Socially deprived children removed from orphanages and placed in foster care appear to experience gains in growth and intelligence, catching up to their non-institutionalized peers on many measures, according to a report in Archives of Pediatrics & Adolescent Medicine, one of the JAMA/Archives journals.
Social deprivation -- a lack of access to social and material resources -- is known to be associated with a syndrome of poor growth in children, according to background information in the article.
"Several subtypes have been described, though all share two characteristics: otherwise unexplained growth failure occurring in association with socially stressful conditions and significant catch-up when a child's caregiving environment improves," said Dana Johnson, M.D., Ph.D., the principal investigator of the study.
Johnson and his colleagues in the Medical School studied 136 healthy institutionalized infants (average age 21 months) from six orphanages in Bucharest, Romania. Of these, half were randomly assigned to remain in their facilities and half were assigned to a foster care program. Their growth rates and measures of intelligence over time were assessed, and they were compared with each other and with a group of 72 never-institutionalized children at 30, 42 and 54 months of age. Caregiving environments were evaluated by analyzing and coding 90-minute videotapes of the children interacting with their preferred caregivers.
At the beginning of the study, institutionalized children displayed compromised growth and development, with more severe deficits among those who were born weighing less than 5.5 lbs.. Children assigned to foster care showed rapid increases in height and weight (but not head circumference), so that by 12 months, 100 percent of them were in the normal range for height, 90 percent were in the normal range for weight, and 94 percent were in the normal range of weight for height.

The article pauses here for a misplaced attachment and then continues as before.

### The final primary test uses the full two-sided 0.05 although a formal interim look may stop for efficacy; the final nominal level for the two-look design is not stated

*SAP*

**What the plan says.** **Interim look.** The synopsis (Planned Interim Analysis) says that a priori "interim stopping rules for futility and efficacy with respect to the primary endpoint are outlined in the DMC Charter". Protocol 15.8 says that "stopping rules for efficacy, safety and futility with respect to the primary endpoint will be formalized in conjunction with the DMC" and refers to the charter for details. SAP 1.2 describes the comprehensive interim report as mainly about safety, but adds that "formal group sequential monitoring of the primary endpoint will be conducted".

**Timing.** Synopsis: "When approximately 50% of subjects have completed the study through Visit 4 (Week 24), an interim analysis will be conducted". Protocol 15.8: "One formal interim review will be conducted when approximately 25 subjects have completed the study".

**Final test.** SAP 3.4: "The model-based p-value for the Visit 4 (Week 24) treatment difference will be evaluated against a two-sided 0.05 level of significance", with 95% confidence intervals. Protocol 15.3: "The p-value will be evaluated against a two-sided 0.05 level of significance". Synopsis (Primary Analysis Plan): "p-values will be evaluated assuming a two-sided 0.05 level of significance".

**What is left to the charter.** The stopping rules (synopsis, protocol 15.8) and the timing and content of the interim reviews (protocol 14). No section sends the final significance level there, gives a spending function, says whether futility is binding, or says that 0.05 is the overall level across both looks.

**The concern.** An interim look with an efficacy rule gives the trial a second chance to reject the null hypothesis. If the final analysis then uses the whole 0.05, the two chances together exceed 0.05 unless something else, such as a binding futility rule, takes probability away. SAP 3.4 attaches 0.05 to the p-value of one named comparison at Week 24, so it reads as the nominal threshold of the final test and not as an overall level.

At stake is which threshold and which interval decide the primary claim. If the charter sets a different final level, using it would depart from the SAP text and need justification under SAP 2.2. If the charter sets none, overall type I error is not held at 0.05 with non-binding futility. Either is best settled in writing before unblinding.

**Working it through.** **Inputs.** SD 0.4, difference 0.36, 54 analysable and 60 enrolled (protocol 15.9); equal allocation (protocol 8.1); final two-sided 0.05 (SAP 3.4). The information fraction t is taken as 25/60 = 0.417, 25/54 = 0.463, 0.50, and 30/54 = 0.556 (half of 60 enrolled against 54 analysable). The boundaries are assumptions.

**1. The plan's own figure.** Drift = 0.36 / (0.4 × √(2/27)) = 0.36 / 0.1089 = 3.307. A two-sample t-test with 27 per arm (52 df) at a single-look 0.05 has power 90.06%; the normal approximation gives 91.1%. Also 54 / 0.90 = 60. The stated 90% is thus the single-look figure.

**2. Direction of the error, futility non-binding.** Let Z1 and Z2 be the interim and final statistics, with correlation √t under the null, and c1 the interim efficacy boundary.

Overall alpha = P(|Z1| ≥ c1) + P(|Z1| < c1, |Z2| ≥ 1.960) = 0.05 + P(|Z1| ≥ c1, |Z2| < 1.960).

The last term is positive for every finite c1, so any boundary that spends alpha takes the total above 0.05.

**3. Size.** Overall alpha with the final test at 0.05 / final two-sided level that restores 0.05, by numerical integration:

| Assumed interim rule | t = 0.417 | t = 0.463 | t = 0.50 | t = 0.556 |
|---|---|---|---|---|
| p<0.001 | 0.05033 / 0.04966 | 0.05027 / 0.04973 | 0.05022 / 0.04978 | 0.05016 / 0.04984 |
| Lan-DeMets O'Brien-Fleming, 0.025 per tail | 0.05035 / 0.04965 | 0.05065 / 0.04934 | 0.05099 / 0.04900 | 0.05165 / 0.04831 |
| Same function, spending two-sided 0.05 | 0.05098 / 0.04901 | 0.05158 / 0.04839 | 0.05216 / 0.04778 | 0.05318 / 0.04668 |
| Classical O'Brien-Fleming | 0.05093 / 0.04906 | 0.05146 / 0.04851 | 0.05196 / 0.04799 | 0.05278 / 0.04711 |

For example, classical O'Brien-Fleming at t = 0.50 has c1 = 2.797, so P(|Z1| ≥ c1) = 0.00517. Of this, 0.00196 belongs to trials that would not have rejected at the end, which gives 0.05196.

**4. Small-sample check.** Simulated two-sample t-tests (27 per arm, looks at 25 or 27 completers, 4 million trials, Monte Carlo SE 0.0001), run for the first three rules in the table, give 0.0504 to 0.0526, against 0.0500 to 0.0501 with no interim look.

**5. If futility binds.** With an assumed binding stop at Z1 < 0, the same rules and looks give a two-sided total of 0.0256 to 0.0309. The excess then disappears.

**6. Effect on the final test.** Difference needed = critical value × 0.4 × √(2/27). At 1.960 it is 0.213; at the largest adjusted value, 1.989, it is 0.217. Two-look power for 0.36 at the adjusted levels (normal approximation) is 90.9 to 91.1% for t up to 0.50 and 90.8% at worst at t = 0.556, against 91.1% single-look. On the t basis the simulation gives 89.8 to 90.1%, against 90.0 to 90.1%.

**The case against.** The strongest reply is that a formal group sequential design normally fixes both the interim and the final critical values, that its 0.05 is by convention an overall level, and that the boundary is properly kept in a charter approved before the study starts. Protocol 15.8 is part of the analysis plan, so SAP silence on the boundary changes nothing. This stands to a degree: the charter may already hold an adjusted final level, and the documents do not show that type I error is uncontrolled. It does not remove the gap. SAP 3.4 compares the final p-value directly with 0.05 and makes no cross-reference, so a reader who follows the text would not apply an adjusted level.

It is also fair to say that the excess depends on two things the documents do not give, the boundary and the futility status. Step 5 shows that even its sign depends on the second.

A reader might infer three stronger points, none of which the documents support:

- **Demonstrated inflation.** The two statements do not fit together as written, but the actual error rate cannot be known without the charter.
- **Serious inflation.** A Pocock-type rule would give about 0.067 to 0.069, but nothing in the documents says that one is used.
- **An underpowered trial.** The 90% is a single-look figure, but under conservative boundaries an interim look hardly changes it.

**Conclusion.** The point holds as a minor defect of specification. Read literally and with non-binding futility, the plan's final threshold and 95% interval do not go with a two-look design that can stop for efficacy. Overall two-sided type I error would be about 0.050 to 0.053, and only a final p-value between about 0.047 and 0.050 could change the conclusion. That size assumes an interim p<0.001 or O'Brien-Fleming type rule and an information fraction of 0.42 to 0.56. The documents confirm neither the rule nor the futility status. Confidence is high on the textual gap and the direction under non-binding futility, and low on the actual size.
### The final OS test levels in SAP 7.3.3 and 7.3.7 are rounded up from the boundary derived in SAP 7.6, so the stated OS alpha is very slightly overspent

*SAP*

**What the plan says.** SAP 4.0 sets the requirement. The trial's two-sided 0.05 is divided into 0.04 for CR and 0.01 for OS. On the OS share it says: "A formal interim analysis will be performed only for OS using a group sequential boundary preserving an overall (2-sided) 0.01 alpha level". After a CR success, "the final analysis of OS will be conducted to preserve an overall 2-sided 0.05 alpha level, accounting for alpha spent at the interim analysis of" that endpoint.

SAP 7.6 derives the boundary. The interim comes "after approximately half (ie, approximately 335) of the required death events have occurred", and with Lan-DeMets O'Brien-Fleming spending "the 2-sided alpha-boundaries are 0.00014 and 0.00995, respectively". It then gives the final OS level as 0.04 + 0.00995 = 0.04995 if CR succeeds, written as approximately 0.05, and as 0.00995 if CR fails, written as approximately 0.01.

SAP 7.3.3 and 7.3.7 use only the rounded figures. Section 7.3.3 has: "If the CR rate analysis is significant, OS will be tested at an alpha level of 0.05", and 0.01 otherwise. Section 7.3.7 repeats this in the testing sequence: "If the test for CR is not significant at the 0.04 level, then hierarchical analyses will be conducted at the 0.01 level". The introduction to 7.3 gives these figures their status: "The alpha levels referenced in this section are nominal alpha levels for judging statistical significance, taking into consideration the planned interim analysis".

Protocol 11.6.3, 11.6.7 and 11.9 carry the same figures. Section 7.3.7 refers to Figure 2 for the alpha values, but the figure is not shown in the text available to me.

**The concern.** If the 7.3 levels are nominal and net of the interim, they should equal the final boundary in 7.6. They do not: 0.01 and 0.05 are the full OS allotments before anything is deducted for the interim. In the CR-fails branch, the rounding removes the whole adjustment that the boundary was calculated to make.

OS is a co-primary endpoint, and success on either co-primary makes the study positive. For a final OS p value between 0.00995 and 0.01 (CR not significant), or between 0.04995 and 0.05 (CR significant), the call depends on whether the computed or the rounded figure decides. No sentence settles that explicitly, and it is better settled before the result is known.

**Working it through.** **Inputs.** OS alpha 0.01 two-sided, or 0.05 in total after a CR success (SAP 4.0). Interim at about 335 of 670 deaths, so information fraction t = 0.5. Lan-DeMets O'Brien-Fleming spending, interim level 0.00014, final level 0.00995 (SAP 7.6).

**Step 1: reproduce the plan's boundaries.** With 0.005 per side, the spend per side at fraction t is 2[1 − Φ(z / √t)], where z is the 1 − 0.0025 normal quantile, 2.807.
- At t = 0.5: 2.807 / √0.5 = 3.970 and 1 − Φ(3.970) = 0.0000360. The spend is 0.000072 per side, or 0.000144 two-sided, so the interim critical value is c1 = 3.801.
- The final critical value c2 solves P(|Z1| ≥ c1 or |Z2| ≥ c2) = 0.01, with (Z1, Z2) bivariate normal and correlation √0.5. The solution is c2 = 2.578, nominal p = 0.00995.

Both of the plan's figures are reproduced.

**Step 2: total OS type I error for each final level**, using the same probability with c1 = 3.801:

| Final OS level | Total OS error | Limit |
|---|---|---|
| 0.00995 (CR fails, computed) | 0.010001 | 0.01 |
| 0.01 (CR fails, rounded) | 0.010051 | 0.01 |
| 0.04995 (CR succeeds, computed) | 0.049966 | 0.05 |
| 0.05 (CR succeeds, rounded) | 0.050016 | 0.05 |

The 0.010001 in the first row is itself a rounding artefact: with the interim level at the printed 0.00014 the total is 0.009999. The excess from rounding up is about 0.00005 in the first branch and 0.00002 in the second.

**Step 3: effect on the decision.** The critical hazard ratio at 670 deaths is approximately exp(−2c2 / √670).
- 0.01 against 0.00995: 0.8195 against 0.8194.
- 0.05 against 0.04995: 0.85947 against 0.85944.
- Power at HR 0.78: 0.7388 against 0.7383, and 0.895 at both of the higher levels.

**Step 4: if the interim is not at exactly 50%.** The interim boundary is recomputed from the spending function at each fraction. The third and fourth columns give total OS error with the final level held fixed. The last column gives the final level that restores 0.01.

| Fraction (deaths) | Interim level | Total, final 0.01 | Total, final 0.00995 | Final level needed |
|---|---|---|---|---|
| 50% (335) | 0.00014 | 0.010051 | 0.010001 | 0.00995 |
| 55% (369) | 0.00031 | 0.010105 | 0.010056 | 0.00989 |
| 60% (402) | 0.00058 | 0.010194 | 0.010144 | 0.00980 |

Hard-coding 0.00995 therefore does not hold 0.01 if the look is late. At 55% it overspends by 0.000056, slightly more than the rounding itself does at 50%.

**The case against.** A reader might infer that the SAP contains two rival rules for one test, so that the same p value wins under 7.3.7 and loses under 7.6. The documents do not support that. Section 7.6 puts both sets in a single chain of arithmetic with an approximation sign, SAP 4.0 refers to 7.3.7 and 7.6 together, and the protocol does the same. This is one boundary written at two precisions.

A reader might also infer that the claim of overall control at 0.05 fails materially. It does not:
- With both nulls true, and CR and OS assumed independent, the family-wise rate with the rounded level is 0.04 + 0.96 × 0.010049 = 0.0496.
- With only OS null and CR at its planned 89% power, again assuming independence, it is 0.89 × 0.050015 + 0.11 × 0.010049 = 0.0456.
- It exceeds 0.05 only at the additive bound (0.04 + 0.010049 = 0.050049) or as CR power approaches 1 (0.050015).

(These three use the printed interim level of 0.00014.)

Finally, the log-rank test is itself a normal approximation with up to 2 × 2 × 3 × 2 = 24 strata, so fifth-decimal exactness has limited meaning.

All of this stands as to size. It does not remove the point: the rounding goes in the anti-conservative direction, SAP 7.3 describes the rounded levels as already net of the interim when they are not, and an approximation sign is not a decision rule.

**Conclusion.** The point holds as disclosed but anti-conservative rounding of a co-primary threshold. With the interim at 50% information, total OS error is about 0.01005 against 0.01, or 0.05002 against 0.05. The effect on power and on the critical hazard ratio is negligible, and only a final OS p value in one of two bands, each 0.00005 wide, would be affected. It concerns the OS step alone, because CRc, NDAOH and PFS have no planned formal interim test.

Caregiving quality was a predictor of this catch-up growth. Components of the caregiving-quality score positively correlated with catch-up included sensitivity (child-centered, contingent responses) and positive regard for the child (acceptance, respect and warmth, including expressions of physical affection).
Children whose height caught up to normal levels also appeared to improve their cognitive (thinking, learning and memory) abilities. Each incremental increase of one in standardized height scores between baseline and 42 months was associated with an average increase of 12.6 points in verbal IQ.
"The significance of these findings extends beyond the millions of children worldwide within institutional or conventional foster care to the hundreds of millions of impoverished children who have stunted growth and/or do not meet their developmental potential and are living within families," Johnson said. "Psychosocial deprivation within any caregiving environment during early life is as detrimental as malnutrition and must be viewed with as much concern as any severely debilitating childhood disease."
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